In the fall of 1873, the village was overtaken by a visitation of smallpox, which created a panic among the inhabitants and slowed its growth for some time.  There were 25 residents who died during the continuance of the scourge, the bodies being burned at night; business was suspended and trains rushed by the station as if fleeing from wrath in pursuit. The winter of 1873-74 was one of desolation, indescribable; nor did the following spring bring encouragement to the afflicted residents.  As the year advanced, business, however, began to revive and with the dawn of the Centennial year of American Independence, Humbird had full recovered from the effects of the temporary paralysis.


The village now has a bank, a newspaper, three churches, three general stores, two hardware stores, one grocery and market, one drug store, one hotel, one garage, one barber shop, one livery stable, two restaurants, one blacksmith shop, one creamery, one cheese factory, one warehouse, a stock yard and a very successful canning factory.


Humbird has no village government but is part of the Township of Mentor.


Humbird is the home of the Farmers Life Insurance Association, which was established and incorporated in July 1905.  The Humbird Co-op Creamery was incorporated with capital stock of $5,000, the building being put up in 1905.  The Humbird Cheese Co., whose factory is located in Humbird, was incorporated Jan. 6, 1912 with a capital of $5,000, initiated by John Babler, Fred Theiler, John Bryner, John Michael, Gottleib Marty, Earl Grush, Earnest Schumacher, M. B. Baumgartner and Robert Reider.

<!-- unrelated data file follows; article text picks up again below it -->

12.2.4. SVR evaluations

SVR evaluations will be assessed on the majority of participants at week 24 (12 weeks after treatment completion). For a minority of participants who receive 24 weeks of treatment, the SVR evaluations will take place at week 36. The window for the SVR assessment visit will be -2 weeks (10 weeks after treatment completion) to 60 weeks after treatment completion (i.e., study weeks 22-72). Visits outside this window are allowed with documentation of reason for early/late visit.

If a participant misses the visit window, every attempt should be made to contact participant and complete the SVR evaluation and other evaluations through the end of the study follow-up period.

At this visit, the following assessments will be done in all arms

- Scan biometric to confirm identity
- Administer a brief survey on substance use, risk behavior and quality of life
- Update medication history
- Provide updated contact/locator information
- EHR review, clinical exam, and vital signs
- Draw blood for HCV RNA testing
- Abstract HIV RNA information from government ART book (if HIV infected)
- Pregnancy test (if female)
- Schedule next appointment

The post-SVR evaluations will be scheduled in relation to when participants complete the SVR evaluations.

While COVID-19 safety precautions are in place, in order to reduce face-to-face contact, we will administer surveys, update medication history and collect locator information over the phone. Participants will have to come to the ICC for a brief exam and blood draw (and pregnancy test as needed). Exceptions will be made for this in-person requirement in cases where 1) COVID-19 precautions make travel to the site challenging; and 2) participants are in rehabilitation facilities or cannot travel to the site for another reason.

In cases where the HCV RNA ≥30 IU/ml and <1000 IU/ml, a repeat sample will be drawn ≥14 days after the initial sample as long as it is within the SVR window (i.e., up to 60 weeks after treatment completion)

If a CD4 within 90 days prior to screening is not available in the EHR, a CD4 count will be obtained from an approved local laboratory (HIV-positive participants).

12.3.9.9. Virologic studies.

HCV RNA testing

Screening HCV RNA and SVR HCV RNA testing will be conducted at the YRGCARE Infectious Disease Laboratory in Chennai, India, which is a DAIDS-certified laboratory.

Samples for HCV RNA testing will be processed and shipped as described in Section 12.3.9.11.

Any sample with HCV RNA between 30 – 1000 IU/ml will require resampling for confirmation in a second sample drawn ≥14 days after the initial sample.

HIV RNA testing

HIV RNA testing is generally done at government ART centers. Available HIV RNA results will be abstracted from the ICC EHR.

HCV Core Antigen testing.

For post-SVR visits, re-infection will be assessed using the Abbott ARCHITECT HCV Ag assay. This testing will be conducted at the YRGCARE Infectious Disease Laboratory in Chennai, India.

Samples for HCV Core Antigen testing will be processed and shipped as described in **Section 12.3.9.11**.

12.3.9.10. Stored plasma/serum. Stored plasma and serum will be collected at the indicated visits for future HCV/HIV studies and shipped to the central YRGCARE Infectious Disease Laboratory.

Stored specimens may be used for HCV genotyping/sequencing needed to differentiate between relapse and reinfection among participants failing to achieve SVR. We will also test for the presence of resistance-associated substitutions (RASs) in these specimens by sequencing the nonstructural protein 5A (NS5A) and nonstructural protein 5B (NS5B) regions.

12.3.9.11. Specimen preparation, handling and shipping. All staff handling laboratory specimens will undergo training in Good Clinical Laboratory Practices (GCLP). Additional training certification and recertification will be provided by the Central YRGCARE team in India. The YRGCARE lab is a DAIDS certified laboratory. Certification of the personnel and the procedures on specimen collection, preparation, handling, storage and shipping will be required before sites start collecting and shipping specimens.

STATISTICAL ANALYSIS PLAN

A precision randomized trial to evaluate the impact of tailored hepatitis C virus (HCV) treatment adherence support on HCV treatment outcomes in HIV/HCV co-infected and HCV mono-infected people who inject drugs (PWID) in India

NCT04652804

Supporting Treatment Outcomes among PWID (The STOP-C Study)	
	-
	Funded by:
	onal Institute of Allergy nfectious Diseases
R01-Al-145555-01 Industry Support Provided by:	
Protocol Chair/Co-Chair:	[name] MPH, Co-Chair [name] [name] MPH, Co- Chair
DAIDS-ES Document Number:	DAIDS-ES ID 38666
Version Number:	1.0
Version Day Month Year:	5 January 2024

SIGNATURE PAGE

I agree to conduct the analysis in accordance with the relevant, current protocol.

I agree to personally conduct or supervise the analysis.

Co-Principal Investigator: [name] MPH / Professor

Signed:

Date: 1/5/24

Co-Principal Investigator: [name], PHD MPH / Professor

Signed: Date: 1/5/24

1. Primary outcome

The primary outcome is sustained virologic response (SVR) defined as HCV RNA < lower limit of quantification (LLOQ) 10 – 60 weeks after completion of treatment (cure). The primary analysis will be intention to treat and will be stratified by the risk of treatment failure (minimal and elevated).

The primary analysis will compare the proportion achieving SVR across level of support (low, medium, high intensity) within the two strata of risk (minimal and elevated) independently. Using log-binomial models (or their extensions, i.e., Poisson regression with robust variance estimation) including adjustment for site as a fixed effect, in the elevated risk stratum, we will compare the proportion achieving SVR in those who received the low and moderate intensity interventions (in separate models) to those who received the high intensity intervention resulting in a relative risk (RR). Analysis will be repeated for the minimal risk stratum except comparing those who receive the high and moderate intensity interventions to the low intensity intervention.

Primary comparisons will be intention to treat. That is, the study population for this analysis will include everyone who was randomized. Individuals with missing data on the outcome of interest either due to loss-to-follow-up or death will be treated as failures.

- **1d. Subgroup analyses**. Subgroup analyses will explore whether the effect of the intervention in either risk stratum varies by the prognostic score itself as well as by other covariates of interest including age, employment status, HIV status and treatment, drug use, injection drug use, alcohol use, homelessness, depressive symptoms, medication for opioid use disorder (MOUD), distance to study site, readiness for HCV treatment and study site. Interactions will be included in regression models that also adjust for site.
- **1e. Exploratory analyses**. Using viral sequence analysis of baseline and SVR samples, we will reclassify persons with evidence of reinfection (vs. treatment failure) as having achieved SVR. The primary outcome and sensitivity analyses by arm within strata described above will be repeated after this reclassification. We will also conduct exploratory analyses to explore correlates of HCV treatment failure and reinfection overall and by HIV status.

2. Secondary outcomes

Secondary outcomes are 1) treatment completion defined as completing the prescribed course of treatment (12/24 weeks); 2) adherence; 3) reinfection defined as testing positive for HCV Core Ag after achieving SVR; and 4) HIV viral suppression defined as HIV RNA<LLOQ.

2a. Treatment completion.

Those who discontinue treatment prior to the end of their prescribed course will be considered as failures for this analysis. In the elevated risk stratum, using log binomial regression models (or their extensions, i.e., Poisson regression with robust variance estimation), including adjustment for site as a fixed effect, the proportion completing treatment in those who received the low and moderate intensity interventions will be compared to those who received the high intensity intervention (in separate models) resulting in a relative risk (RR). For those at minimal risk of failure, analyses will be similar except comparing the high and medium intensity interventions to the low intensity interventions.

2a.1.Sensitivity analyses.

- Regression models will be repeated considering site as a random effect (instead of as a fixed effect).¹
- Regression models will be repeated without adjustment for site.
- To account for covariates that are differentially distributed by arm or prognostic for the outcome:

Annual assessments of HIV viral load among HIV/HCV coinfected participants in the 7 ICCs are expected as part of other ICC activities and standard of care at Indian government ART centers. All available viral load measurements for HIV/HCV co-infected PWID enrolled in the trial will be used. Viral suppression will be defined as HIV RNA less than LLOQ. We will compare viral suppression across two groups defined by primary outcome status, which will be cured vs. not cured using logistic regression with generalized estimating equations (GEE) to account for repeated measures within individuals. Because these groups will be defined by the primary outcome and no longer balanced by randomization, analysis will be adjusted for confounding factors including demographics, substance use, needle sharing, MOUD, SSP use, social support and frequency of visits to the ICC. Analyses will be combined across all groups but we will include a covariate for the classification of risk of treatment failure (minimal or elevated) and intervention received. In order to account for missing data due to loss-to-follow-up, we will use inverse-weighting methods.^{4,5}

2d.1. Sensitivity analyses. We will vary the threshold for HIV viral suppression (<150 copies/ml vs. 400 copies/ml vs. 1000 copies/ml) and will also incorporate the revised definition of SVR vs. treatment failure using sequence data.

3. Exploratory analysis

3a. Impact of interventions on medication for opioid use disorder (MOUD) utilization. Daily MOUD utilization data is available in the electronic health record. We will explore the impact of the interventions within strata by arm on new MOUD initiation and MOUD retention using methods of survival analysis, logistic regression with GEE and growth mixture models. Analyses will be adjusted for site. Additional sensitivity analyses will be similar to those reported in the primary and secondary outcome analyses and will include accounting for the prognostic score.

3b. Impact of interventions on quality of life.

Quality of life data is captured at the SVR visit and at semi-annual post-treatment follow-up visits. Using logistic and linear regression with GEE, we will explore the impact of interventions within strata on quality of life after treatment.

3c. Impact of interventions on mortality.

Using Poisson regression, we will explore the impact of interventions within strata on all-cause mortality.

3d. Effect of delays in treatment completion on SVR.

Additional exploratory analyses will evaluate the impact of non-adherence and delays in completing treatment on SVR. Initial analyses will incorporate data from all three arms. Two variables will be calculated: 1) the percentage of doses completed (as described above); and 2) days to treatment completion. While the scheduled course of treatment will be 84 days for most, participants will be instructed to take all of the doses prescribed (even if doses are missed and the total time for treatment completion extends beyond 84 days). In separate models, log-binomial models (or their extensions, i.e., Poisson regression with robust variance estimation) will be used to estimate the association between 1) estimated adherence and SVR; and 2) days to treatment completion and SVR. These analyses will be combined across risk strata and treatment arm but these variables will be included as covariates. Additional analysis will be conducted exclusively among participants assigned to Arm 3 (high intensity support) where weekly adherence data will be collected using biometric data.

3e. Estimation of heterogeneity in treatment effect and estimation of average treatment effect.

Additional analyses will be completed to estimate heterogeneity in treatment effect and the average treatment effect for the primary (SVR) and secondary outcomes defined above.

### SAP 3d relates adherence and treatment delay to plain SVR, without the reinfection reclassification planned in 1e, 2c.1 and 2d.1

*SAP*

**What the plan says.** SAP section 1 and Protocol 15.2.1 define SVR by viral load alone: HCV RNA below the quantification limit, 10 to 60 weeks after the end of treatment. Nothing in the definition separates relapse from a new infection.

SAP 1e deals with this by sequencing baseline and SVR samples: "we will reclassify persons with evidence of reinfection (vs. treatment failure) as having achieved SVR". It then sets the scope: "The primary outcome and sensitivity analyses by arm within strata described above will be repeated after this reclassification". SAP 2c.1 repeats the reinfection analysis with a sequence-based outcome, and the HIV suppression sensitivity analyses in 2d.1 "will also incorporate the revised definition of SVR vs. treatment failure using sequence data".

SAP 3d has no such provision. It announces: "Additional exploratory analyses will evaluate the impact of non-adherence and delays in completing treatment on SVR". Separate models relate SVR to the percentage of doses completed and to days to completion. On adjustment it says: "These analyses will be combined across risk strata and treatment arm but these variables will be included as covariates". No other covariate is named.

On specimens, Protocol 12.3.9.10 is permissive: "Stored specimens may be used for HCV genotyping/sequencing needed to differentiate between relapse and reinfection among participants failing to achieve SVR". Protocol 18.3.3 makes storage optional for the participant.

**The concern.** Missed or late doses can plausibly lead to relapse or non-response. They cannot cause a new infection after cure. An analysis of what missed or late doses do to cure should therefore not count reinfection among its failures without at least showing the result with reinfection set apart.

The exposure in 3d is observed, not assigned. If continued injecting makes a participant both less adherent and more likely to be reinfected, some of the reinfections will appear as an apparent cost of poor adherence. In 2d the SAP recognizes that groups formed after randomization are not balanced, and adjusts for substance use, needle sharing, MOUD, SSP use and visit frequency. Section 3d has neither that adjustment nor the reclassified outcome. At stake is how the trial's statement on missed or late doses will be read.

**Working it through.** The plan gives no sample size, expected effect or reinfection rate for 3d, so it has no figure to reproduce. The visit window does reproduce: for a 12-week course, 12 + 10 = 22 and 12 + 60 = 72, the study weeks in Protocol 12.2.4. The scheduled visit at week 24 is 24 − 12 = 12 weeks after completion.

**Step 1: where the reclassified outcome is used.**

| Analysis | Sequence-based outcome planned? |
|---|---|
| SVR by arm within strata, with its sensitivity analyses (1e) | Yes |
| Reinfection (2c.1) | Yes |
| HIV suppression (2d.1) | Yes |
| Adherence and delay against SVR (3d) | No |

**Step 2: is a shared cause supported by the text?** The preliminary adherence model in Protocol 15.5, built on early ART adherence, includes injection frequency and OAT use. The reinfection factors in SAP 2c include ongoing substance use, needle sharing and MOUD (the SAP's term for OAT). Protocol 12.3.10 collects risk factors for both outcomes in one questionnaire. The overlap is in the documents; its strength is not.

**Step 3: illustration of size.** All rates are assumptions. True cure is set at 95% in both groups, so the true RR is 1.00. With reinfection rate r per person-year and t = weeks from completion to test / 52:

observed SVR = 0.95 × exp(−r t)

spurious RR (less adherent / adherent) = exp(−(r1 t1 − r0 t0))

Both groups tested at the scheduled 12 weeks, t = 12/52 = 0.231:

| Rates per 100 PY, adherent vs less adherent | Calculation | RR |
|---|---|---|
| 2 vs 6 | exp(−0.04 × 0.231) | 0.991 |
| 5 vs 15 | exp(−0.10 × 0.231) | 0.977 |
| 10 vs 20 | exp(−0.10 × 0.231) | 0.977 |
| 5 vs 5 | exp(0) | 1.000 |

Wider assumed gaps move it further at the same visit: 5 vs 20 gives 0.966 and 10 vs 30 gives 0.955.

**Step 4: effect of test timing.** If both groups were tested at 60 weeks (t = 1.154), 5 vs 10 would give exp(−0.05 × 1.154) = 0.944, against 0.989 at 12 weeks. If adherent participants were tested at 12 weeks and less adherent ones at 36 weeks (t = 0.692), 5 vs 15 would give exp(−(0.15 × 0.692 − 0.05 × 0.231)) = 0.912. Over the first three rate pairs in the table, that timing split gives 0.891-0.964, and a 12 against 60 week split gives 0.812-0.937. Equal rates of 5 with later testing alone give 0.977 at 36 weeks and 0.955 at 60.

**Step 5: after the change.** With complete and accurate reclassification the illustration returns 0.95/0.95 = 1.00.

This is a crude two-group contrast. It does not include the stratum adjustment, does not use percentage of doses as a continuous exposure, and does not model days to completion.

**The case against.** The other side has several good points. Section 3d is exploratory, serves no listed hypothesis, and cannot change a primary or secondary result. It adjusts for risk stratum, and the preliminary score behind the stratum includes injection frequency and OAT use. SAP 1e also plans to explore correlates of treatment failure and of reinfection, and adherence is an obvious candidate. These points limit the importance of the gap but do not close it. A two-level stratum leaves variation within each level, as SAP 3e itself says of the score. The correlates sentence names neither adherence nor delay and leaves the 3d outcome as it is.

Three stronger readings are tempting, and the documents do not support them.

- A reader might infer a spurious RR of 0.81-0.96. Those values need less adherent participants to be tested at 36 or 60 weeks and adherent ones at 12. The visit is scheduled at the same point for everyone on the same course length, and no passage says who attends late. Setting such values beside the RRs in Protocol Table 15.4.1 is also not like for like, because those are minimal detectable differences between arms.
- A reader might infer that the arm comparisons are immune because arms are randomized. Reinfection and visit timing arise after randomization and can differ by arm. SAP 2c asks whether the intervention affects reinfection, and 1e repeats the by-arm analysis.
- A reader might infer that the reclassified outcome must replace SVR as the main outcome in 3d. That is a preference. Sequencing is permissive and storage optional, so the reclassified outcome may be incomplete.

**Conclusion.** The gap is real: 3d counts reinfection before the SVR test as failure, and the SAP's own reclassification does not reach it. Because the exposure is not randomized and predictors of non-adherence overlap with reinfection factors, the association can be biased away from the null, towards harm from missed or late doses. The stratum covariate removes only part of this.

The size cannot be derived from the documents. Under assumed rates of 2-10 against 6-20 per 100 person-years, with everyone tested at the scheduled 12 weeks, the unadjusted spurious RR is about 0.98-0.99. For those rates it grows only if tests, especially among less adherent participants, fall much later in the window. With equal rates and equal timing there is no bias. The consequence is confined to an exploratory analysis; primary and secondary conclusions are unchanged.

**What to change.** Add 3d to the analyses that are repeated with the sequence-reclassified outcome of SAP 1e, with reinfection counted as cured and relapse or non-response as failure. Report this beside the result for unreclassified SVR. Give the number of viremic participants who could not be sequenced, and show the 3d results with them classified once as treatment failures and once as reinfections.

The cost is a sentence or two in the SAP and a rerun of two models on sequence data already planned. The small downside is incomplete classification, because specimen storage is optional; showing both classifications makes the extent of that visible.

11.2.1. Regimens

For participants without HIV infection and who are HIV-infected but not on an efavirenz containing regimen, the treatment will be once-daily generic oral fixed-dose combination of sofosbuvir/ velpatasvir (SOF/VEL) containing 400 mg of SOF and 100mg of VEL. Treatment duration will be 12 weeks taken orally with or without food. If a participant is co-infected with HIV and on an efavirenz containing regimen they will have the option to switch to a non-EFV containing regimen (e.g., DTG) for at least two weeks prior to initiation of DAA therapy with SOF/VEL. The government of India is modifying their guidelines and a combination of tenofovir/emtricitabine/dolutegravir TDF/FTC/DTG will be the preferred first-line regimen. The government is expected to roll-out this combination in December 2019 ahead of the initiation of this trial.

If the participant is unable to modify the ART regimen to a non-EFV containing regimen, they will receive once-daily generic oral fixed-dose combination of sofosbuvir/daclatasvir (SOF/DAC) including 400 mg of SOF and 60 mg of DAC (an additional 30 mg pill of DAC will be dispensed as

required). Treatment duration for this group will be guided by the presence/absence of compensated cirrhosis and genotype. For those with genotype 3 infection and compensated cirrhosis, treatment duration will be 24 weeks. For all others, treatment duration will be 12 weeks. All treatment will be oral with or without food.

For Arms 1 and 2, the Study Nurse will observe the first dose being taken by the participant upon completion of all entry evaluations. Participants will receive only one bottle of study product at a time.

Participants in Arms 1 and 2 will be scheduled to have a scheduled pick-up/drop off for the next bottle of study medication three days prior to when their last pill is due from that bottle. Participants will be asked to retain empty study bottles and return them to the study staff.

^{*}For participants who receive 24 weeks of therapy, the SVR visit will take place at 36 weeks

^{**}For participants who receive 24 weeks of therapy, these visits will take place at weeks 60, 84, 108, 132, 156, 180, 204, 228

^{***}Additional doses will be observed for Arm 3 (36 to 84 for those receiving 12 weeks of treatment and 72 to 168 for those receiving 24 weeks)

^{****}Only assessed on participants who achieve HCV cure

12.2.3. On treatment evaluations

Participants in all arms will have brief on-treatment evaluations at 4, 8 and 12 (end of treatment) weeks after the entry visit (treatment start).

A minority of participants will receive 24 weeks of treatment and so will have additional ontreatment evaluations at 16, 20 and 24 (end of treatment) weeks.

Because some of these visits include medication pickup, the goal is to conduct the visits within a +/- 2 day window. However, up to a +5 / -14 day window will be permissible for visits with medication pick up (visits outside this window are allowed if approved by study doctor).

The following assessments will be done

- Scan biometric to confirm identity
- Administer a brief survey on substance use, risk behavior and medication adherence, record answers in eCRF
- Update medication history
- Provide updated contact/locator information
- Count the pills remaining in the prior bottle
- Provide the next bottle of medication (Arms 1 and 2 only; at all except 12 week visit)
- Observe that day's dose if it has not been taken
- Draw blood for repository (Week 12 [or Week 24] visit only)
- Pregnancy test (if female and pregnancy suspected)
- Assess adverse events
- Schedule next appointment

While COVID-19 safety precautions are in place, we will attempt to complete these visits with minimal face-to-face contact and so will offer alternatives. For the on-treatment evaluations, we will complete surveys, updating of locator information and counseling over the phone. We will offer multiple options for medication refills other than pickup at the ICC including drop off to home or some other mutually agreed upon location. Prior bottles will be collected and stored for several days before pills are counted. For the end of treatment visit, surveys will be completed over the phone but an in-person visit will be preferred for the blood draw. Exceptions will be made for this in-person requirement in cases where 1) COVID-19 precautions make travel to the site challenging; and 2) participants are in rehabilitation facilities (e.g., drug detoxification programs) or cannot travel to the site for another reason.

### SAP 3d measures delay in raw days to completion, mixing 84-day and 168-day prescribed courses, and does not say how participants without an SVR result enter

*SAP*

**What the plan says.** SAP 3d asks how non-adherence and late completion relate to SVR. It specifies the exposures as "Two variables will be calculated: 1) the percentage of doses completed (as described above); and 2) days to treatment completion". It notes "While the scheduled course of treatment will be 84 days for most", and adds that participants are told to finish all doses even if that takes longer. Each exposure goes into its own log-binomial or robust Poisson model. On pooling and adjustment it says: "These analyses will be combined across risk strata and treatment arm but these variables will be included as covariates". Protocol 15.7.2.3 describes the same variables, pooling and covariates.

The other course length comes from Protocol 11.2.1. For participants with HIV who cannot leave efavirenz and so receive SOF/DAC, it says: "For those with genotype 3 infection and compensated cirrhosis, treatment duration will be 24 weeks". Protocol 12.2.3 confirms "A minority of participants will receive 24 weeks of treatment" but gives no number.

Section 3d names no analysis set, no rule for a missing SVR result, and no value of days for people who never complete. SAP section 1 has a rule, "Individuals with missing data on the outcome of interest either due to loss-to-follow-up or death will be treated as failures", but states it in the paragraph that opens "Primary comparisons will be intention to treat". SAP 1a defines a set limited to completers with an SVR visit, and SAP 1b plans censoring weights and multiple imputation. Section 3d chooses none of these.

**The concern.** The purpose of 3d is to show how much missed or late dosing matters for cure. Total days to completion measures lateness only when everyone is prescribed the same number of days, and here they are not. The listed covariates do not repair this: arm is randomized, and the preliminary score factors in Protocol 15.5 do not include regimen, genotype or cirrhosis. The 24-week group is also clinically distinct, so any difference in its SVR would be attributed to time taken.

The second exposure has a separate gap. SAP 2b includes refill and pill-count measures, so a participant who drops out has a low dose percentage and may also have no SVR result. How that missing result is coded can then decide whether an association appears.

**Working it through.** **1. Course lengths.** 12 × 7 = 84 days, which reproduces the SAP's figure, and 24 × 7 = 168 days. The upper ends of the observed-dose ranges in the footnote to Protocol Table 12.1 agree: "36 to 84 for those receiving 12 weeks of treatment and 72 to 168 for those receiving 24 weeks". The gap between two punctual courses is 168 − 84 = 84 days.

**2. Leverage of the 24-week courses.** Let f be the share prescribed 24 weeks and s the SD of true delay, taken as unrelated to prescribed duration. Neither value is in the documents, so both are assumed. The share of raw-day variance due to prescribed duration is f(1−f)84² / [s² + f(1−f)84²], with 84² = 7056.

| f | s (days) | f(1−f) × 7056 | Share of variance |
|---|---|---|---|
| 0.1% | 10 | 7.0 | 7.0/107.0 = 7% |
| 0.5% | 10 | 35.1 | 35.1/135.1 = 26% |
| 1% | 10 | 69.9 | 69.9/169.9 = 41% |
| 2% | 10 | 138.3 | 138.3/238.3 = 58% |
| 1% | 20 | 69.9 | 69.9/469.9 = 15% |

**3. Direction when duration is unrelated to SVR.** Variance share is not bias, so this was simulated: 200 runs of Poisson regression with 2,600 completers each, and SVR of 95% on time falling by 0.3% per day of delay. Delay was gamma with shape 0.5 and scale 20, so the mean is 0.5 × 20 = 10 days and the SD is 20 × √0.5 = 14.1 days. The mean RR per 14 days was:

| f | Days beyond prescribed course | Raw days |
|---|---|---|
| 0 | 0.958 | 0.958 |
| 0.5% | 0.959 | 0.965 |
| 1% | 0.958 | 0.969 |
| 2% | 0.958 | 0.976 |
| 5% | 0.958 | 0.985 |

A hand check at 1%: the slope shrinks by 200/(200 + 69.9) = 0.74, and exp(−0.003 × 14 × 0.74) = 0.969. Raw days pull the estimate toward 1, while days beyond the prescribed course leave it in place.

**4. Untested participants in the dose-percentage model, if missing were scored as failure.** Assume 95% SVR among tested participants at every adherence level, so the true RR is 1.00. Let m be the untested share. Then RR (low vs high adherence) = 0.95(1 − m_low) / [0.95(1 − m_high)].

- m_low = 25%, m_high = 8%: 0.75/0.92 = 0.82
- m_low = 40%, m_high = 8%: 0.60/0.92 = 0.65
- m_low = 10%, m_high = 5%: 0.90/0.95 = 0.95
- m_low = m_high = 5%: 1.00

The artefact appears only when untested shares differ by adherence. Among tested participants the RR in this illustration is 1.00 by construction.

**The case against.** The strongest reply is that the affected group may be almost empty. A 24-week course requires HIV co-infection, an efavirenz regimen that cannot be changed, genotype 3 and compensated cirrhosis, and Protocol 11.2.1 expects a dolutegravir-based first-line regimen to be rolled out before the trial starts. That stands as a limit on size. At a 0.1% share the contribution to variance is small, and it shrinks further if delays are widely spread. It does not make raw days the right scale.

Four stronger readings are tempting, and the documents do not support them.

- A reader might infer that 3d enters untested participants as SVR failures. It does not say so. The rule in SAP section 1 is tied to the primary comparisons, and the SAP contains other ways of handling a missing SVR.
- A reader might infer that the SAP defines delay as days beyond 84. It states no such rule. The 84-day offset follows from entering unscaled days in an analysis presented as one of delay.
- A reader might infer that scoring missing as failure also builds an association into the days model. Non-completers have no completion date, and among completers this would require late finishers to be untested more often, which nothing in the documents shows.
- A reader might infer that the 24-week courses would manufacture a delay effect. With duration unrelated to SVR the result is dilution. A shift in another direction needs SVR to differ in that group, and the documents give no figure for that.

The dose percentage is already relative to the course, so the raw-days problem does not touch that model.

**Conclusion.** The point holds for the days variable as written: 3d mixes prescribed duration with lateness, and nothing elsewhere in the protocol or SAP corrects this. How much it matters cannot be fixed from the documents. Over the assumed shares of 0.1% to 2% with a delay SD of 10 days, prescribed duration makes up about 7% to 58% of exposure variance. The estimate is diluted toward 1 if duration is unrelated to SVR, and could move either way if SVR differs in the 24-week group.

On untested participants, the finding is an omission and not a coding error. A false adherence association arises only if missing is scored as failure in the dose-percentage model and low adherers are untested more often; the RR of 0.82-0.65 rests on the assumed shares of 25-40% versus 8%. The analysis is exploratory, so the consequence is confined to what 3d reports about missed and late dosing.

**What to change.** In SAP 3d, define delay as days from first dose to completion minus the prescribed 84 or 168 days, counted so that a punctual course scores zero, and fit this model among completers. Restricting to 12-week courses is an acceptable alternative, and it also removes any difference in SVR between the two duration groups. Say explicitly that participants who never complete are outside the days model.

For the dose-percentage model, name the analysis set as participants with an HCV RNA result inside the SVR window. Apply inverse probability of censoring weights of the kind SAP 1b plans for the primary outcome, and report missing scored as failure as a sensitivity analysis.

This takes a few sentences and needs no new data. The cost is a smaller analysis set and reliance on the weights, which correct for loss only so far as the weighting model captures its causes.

A cheese factory was started in Hewettville in 1914, the building being rented from the Farmers Creamery Co., who had operated a creamery there for a time. Fred Theiler rented the building and ran it as a cheese factory for four years, or until October 1917, when, on account of the Condensery at Neillsville, the factory closed, probably never to open again.


In 1917 a pea-canning factory was started in Humbird by people from Whitewater, Wis., and was capitalized for $80,000.  They own a farm of 440 acres and in 1917 raised and canned 300 acres of peas, with plans to grow 500 acres of peas next year.

(To be continued)



The above photo taken sometime circa 1940 was that of the Humbird Cheese Factory in a building that had originally been a hotel.  It was located a block from County Road B and near U. S. Highway 12.


May 1942


Residents of Neillsville and Clark County today were trekking to schoolhouses for sugar rationing registration. In Neillsville, registrations will be concluded at 4 p.m.  All persons are urged to register, for, officials say, the sugar book (War Ration Book No. 1) may be used for more than sugar before this war is over.